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SpaceX’s Crew Dragon capsule successfully delivered four private citizens on the Earth’s surface Saturday night. The company closed this chapter in history as the first all-civilian mission in space. The Inspiration4 crew — the mission’s billionaire funder Jared Isaacman, geoscientist Sian Proctor, physician assistant Haley Arceneaux, and data engineer Chris Sembroski — became the first non-professional astronauts partying in Earth orbit. 

According to The Verge the crew landed in the Atlantic Ocean which is approximately 30 miles east of NASA’s Kennedy Centre, where the SpaceX’s Falcon 9 rocket launched on Wednesday. Beginning at about 7:02PM ET, Crew Dragon deployed two sets of parachutes — an initial set of two, and a final set of four — to ease its descent toward the ocean. Splashdown happened at around 7:06PM ET. SpaceX recovery teams raced toward the capsule in boats to retrieve the crew.

SpaceX's Dragon Crew landing
Image credit: theverge.com

“Thanks so much, SpaceX, it was a heck of a ride for us, and we’re just getting started” Isaacman told SpaceX’s mission control just after splashing down. From an on-time launch at 8:02PM ET Wednesday to an on-time splashdown Saturday, the Inspiration4 mission lasted 71 hours total. The objectives of the orbital trek were two-fold: to raise $200 million for St. Jude Children’s Hospital, a non-profit that researches cancer and gives free care to kids with cancer and other life-threatening diseases, and conduct a scientific study on how the passengers’ bodies react to microgravity. Since launching on Wednesday, St. Jude raised roughly $20 million, putting the total fundraiser at about $153 million of its $200 million goals, St. Jude said.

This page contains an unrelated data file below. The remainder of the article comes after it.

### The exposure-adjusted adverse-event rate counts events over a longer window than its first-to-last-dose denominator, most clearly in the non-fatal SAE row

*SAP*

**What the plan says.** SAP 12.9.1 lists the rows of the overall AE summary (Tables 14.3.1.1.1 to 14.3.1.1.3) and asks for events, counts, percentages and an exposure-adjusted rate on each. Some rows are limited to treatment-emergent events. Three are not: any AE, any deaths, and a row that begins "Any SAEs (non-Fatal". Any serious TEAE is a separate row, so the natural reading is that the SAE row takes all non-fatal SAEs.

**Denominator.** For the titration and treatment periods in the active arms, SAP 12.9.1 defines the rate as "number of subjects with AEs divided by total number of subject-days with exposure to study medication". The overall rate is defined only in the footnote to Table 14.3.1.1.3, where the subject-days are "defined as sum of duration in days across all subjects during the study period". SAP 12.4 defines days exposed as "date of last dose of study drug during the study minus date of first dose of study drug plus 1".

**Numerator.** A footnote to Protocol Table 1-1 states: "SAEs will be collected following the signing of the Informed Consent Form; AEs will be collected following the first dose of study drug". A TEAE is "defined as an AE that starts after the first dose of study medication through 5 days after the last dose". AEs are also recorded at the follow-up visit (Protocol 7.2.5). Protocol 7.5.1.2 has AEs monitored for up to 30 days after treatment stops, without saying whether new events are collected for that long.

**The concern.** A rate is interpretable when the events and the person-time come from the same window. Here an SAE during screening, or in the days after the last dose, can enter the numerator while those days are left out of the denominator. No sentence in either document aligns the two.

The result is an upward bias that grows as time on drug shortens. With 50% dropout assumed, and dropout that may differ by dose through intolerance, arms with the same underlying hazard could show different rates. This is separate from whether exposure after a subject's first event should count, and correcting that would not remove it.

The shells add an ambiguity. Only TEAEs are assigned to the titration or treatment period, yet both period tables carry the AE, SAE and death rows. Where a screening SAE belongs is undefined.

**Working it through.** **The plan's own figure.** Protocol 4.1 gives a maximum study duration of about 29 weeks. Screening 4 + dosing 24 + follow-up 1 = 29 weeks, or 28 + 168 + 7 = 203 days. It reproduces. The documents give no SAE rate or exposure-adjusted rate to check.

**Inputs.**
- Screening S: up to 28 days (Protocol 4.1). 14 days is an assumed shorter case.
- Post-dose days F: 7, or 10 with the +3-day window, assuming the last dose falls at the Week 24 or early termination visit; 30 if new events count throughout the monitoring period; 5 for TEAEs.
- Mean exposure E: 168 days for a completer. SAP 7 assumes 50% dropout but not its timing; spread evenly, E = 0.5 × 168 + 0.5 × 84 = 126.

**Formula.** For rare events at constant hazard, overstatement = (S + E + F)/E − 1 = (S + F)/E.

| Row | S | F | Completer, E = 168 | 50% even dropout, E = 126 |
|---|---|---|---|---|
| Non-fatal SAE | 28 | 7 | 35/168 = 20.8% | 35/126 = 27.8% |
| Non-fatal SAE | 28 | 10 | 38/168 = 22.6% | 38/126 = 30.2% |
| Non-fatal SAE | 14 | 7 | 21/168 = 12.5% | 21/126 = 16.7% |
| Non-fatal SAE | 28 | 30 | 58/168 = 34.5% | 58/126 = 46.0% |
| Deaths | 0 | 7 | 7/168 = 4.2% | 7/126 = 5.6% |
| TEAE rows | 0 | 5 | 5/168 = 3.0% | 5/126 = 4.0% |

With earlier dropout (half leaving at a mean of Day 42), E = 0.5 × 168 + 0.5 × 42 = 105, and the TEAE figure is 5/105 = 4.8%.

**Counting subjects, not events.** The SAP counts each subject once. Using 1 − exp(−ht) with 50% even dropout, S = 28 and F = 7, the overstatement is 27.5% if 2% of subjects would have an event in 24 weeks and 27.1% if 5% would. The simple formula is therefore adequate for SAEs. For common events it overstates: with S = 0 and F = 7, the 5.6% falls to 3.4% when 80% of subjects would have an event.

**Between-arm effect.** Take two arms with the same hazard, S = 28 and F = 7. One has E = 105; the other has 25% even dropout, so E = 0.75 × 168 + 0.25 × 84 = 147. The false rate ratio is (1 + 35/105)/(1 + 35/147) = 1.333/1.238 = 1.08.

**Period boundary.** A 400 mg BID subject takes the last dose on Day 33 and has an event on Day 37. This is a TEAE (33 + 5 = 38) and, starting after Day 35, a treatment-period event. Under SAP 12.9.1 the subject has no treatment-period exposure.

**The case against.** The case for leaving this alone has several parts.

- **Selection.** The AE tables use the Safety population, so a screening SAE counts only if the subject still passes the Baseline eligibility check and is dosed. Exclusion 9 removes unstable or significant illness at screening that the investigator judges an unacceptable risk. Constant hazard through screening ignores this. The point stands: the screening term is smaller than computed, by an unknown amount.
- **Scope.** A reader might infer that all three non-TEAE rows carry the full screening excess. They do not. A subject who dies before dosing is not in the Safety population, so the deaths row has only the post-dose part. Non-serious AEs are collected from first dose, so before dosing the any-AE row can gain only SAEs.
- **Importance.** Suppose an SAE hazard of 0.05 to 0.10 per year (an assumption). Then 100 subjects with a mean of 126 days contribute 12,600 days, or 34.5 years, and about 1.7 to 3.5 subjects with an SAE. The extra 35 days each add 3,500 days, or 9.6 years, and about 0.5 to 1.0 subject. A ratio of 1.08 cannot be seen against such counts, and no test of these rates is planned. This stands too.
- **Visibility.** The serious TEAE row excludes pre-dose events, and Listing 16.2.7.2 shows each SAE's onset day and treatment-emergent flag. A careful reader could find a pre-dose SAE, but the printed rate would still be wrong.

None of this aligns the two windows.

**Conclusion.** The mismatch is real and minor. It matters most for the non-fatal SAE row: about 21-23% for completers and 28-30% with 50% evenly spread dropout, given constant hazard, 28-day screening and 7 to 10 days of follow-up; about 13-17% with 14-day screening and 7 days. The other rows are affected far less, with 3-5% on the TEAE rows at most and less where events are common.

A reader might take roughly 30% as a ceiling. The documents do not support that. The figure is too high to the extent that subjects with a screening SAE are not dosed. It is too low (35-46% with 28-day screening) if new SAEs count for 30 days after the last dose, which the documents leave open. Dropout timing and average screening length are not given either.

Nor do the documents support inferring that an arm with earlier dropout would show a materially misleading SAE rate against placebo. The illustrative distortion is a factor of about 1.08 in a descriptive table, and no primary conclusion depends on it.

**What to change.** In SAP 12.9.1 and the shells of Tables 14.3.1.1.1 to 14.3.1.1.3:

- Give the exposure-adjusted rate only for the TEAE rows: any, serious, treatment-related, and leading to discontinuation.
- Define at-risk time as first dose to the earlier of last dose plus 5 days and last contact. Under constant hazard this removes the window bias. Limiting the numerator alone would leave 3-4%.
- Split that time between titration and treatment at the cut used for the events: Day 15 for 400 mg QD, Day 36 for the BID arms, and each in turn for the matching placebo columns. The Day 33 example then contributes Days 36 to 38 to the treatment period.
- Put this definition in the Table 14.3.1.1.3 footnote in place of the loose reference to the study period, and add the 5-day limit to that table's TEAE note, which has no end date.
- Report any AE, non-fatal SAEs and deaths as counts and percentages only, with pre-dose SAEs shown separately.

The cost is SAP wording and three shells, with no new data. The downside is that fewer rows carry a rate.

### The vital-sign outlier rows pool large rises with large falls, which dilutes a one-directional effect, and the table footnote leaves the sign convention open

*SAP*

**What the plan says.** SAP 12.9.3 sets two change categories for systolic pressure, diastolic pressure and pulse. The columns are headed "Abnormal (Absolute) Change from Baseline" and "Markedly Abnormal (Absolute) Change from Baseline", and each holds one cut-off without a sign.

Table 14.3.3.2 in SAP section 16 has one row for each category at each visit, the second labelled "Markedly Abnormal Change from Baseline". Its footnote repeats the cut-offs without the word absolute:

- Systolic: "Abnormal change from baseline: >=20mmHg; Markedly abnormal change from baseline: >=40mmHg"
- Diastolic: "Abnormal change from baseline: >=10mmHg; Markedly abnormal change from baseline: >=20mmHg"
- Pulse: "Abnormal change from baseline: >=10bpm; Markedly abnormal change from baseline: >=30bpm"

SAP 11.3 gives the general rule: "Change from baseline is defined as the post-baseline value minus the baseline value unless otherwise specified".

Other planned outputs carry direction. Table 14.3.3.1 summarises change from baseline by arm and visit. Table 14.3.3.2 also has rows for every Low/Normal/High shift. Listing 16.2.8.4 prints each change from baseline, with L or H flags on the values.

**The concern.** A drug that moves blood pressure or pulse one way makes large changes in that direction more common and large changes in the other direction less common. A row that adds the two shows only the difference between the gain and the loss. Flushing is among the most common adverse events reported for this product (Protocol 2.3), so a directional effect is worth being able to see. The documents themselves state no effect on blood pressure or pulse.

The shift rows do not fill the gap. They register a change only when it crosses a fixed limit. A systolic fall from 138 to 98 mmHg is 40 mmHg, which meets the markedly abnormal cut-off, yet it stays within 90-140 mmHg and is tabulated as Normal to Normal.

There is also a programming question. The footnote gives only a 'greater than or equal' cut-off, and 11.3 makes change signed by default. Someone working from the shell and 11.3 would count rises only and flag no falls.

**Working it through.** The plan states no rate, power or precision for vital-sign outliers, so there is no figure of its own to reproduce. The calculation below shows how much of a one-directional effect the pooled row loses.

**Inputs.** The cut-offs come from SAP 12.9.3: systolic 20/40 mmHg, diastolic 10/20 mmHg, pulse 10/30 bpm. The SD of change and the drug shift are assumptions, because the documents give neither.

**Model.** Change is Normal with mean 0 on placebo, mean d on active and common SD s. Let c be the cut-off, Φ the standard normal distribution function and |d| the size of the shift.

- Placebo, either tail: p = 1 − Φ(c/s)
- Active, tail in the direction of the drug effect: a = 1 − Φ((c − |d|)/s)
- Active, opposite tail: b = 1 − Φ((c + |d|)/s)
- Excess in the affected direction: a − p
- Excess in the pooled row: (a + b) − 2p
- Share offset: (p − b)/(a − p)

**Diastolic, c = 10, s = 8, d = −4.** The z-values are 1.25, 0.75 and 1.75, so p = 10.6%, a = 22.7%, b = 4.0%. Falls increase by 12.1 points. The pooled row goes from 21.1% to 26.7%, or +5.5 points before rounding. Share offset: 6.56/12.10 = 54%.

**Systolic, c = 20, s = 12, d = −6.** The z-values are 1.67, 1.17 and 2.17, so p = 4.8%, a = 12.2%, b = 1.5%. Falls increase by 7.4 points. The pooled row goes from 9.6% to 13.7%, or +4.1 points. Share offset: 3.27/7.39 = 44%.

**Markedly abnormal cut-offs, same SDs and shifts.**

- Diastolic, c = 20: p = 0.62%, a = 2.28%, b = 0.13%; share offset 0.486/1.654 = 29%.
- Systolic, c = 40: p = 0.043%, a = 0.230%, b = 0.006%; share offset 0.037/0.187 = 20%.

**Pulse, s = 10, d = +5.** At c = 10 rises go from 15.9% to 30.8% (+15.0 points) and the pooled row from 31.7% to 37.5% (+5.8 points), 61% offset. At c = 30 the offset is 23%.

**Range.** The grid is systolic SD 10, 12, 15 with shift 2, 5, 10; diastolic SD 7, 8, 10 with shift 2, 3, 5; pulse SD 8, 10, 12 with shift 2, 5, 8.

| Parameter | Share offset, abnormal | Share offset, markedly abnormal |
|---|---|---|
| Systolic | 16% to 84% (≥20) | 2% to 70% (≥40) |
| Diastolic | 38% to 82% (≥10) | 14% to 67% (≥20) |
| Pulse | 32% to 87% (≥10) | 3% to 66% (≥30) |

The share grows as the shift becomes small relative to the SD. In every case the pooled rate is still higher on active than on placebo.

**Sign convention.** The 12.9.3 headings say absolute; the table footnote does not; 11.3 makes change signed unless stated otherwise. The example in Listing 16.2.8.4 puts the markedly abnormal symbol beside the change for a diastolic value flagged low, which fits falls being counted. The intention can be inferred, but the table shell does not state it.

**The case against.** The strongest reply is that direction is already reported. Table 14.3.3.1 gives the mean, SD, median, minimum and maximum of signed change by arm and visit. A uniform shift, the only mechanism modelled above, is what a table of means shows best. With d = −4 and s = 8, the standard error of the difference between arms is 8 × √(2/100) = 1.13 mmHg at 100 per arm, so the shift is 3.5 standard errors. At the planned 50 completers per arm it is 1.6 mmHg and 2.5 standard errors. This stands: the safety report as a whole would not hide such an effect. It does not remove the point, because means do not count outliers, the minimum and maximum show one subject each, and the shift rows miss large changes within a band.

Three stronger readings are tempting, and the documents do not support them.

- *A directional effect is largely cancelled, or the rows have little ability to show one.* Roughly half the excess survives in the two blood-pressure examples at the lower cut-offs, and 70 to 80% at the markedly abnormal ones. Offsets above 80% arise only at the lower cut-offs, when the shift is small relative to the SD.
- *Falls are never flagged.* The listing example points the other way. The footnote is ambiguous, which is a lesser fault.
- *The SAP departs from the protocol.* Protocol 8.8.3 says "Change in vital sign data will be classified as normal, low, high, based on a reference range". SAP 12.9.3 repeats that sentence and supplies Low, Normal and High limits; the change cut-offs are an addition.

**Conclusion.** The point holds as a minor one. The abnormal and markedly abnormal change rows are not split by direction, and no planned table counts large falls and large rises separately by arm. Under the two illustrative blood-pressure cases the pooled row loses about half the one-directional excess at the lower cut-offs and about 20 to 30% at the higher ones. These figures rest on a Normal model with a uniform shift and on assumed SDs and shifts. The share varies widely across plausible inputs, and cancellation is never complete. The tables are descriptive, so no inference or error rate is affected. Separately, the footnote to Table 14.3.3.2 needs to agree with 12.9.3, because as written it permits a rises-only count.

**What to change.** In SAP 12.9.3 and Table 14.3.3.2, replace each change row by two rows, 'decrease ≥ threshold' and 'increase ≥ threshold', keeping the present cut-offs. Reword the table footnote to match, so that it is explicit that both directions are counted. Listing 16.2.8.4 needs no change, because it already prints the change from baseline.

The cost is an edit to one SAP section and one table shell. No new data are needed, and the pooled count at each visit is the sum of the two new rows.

When returning to Earth the crew was in a blackout condition. The thing is SpaceX’s mission control in California couldn’t keep a stable connection due to the sheath of plasma that forms around the capsule during its turbulent atmospheric reentry. During reentry, the exterior of the spacecraft reached temperatures of up to 3,500 degrees Fahrenheit, but the crew was kept cool by their flight suits and reinforced air conditioning inside the capsule. Crew Dragon streaked across the skies above northeast South America and zoomed toward the Cape Canaveral coast.

The capsule released and deployed a set of two parachutes to slow itself down from 350 miles per hour to 100MPH. Those parachutes were replaced by the other deployment of four main parachutes at nearly 1800ft which worked to fully stop down the capsule to about 15MPH. 

After the splashdown the SpaceX’s “Go Searcher” boat found the capsule roughly in a half hour. After that the recovery team opened Crew Dragon’s hatch door and guided the crew out on a platform one by one, Arceneaux leading the pack. Proctor was next, practically grooving her way onto the platform. Sembroski and Isaacman followed. Isaacman’s egress was more of a toddle, his legs shaking a bit as he adjusted to Earth’s gravity. They’ll all get checked out by medical personnel and flown in a helicopter back to land.

Image credit: theverge.com

The crew was in high spirits after stepping out of Crew Dragon, Inspiration4 mission director Scott Poteet told reporters during a post-splashdown press conference. “They’re taking selfies, they’re having a good time, they’re eating, they’re drinking, standing up and walking around.”

While the crew was on its three-day trip in orbit, on a 363 miles altitude they kept in touch with St. Jude patients, and family members. 

Besides, there was a side quest for scientists to gather data which can help to examine how microgravity affects the human body. During Friday’s video, Arceneaux showed off a device the crew was using to measure cranial pressure.

The core goal of the Inspiration4 mission was to show that gliding in space is not only for government astronauts. Other missions will follow, including the first private mission to the ISS next year. The company that brokered that trip, Axiom Space, has already signed up for three additional trips to the ISS on SpaceX’s Crew Dragon.

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